When it comes to colorectal cancer and any cancer for that matter, a risk factor assessment is vital. In this case, a risk factor is a possibility by which an individual stands to get/not get cancer. Also, cancer professionals use risk to assess the chances of cancer recurring.

So, the simplest definition of a risk factor in relation to colorectal cancer is anything with the capability of triggering the onset of cancer in an individual. Because people’s anatomies are different, some predominant risk elements might not necessarily lead to cancer in some individuals. While people with no detectable risk factors can still get cancer.

So, you need to identify your risk factors, then discuss them with your doctor to help you make better lifestyle and healthcare decisions. But how? Below, we cover the top 5 factors that contribute to colorectal cancer to get you started! Let’s jump in?


All types of food you put in your mouth end up in your body. While we cannot label every food as bad, some are highly associated with colorectal cancer. For instance, according to research, too much consumption of some types of meat products, including processed meats (ham, sausages, hot dogs, etc.), and red meat places you at a high risk of this disease. But, there is still no viable research showcasing the diet choices that risk the chances of getting colorectal cancer.


Although Adenomatous polyps or simply adenomas isn’t cancer, some of them can cause colorectal cancer, especially if not treated early enough. So, if you have been suffering from polyps, the best way to cut down on your cancer risk is to have them removed. Also, your doctor should help you come up with befitting follow-up screening sessions to rule out the formation of fresh/extra polyps, and colorectal cancer.


Like other types of cancers, the older you get, the higher chances of the risk of getting colorectal cancer. While this doesn’t mean that young people cannot suffer from this disease, its preference leans on older people over 50 years. Teens and young adults still occupy around 11% of the entire colorectal cancer diagnoses, so they also need to remain self-aware, and the best way is through frequently scheduled screening.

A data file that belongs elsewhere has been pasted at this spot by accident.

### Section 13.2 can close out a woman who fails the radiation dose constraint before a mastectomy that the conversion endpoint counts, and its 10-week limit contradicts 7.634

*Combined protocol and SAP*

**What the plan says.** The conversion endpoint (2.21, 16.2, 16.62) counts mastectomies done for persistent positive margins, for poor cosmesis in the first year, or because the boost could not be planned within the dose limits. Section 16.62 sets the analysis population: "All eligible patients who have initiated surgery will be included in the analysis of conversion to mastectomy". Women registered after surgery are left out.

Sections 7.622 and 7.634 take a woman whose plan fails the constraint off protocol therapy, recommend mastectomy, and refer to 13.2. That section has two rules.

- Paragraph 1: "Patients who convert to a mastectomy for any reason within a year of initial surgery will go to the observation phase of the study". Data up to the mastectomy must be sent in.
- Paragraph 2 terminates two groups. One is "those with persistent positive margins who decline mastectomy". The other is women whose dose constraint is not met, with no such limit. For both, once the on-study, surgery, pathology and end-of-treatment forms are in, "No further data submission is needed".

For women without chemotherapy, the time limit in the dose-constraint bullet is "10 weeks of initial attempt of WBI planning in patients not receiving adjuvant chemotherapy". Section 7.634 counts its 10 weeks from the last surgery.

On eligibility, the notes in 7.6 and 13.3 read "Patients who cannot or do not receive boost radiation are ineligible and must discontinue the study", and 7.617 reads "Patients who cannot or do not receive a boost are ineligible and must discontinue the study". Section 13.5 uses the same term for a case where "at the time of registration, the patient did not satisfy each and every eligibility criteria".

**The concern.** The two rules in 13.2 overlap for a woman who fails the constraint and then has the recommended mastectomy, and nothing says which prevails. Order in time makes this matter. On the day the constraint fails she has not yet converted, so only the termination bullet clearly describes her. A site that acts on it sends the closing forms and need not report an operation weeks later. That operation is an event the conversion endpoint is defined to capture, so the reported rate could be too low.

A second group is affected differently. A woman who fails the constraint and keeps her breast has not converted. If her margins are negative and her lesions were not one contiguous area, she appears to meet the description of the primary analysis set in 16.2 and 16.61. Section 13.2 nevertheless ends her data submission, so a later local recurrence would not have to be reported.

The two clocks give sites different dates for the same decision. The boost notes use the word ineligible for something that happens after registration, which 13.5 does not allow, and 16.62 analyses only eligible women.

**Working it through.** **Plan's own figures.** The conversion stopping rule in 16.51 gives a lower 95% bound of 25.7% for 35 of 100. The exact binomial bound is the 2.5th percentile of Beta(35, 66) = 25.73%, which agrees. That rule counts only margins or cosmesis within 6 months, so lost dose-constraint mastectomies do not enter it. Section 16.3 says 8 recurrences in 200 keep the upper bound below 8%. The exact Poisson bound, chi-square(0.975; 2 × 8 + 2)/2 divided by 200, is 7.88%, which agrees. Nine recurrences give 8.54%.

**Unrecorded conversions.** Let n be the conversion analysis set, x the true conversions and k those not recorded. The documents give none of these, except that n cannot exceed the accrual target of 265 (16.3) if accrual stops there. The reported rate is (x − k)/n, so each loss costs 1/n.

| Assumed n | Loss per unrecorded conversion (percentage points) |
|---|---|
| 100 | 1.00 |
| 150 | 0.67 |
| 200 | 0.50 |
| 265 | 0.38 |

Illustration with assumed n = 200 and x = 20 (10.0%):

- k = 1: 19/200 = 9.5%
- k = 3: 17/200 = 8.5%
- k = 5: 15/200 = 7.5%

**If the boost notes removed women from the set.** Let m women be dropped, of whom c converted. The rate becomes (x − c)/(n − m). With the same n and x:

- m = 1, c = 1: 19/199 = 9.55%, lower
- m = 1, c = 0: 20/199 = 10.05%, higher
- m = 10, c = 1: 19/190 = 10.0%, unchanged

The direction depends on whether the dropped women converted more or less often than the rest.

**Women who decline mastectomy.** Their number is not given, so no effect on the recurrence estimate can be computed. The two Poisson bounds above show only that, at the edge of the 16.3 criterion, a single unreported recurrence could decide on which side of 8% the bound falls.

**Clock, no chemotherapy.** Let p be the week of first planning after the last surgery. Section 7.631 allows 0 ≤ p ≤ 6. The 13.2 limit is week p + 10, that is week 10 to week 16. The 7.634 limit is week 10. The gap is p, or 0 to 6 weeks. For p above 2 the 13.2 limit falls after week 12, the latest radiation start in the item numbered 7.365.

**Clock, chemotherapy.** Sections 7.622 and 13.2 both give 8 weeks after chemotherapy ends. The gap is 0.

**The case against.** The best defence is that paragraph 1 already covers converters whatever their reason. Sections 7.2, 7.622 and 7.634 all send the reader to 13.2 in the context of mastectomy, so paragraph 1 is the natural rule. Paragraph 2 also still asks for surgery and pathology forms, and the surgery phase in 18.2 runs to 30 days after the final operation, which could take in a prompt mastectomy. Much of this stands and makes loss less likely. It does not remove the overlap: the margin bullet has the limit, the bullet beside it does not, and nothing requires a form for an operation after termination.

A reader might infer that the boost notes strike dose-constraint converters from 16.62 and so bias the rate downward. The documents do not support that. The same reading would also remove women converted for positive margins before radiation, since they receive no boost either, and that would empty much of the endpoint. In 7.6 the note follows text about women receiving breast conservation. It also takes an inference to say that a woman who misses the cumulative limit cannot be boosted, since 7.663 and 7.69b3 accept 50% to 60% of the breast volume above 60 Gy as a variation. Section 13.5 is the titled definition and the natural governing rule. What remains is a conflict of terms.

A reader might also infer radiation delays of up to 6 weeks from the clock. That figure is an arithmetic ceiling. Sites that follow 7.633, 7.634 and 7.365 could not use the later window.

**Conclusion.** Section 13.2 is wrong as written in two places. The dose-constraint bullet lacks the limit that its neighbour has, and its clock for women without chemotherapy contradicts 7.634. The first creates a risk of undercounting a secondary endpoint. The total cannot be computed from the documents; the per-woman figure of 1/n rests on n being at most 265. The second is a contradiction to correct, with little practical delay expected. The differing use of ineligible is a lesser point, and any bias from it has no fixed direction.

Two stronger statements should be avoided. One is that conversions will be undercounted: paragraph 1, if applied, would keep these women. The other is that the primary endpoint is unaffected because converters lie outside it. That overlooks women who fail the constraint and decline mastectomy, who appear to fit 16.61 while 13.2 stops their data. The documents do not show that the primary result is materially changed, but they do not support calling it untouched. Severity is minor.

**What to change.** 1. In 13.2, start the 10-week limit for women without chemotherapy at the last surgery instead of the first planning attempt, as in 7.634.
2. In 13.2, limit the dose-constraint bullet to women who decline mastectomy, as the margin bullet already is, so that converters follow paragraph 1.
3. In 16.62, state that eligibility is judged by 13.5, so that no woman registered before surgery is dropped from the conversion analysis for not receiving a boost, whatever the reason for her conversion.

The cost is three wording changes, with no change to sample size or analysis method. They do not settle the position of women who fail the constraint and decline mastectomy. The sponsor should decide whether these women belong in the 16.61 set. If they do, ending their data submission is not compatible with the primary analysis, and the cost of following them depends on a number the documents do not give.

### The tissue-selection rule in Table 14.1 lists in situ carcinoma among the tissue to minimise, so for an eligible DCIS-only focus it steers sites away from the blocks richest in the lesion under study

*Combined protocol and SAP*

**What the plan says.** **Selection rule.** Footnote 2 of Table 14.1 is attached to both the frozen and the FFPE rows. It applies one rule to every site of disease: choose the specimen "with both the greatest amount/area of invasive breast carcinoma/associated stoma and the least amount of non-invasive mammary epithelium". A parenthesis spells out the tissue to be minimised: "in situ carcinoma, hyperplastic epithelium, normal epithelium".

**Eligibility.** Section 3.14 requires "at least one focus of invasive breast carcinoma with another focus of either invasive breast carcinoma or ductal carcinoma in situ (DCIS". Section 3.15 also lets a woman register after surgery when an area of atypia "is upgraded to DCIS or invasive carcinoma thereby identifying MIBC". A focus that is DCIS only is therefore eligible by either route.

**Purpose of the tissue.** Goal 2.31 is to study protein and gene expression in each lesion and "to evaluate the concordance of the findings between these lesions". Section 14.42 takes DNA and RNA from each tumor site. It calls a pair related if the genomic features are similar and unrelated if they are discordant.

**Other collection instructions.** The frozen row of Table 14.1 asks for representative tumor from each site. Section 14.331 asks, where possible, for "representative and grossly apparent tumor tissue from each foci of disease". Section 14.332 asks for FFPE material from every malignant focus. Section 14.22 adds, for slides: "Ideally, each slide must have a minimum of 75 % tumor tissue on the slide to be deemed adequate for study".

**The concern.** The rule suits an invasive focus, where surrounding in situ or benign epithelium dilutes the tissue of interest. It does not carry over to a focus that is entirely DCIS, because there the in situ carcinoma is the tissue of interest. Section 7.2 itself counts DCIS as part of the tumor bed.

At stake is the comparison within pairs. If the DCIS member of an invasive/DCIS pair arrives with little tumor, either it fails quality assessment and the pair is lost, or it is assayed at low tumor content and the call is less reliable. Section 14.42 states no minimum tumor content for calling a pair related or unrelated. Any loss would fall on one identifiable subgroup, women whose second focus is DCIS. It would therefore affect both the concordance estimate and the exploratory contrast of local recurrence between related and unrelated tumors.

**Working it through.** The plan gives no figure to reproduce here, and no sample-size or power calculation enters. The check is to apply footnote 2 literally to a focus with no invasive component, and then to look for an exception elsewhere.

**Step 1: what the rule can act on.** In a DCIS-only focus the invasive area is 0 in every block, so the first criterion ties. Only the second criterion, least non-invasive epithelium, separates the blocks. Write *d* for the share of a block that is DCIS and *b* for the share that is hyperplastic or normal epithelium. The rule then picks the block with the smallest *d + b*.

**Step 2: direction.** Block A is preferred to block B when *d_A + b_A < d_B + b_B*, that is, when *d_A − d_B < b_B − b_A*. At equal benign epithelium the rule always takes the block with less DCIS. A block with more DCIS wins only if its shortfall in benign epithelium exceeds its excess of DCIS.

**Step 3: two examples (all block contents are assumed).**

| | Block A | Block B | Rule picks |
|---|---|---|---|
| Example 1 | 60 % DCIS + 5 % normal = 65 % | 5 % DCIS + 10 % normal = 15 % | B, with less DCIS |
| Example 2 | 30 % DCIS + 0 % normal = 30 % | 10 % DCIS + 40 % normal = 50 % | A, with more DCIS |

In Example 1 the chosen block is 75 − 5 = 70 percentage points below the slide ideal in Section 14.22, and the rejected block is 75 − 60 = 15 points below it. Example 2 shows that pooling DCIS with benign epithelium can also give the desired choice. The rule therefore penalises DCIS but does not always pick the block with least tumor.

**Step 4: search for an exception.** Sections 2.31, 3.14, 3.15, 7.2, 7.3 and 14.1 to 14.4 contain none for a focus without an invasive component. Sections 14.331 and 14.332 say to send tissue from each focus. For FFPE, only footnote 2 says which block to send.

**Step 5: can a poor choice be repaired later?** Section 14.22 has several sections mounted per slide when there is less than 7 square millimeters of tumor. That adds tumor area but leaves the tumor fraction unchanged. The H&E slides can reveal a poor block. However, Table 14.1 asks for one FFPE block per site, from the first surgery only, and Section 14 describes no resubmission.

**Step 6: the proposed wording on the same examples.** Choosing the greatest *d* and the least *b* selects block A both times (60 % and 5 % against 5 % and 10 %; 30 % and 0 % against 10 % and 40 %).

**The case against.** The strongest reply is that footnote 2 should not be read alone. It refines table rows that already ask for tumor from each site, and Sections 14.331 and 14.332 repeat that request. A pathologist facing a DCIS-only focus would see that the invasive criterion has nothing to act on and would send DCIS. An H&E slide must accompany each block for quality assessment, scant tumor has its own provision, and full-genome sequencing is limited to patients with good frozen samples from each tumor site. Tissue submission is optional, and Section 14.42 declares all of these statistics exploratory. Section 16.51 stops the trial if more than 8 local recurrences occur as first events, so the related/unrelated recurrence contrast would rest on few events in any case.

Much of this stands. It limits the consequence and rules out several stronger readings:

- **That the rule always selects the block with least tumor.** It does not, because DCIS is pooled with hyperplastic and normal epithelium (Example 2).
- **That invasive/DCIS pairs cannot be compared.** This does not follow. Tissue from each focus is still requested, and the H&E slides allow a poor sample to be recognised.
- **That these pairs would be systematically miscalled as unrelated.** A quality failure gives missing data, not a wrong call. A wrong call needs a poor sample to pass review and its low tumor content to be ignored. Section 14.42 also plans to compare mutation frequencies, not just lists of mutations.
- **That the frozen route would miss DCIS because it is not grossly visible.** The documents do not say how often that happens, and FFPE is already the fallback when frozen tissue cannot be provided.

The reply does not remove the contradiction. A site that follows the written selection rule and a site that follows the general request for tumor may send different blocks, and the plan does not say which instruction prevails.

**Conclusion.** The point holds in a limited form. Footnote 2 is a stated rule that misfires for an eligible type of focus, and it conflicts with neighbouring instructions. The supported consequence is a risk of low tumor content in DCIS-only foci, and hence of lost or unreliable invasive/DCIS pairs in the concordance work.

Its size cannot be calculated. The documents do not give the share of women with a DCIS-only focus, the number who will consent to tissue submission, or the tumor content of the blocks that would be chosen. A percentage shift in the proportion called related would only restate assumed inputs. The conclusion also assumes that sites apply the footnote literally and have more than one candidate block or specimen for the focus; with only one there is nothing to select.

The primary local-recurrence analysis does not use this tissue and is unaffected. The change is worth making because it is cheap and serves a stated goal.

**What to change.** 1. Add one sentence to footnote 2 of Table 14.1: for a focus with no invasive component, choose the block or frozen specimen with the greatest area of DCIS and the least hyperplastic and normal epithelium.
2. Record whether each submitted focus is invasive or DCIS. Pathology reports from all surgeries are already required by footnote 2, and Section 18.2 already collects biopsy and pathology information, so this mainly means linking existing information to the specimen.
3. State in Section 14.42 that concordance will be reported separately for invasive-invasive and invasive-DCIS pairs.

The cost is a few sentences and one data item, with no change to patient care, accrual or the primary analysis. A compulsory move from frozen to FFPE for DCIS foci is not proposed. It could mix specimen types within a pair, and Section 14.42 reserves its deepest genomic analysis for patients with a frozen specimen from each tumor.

Family History

If there has been a background of colorectal cancer in your family, including close family members (parents, children, siblings, etc.) and extended family members (grandparents, aunties, uncles, etc.), you are at risk of getting it. Yet, the risk depends on various factors, such as the age of the family member(s) diagnosed, and their closeness to you. For instance, if your first-degree relative was diagnosed with this disease at a young age, your risk changes increase. So, set time aside to learn about the colorectal cancer background of your family. In case of any doubts, book a session with a genetic counselor. They will advise you on the appropriate measures, including genetic testing.

Inflammatory Bowel Disease (IBD)

Various types of IBD, mainly Crohn’s disease, and ulcerative colitis are the largest causes of large intestines chronic inflammation. If not treated well, and on time, this inflammation can develop into colorectal cancer. Always consult a doctor if you are not sure whether you’re suffering from irritable bowel syndrome (IBS) or IBD, as IBS doesn’t increase your risk of getting colorectal cancer.

The above factors should help you get started with your colorectal cancer awareness journey. To learn more about participating in a clinical trial about Colorectal Cancer in your area, please contact our friendly research staff.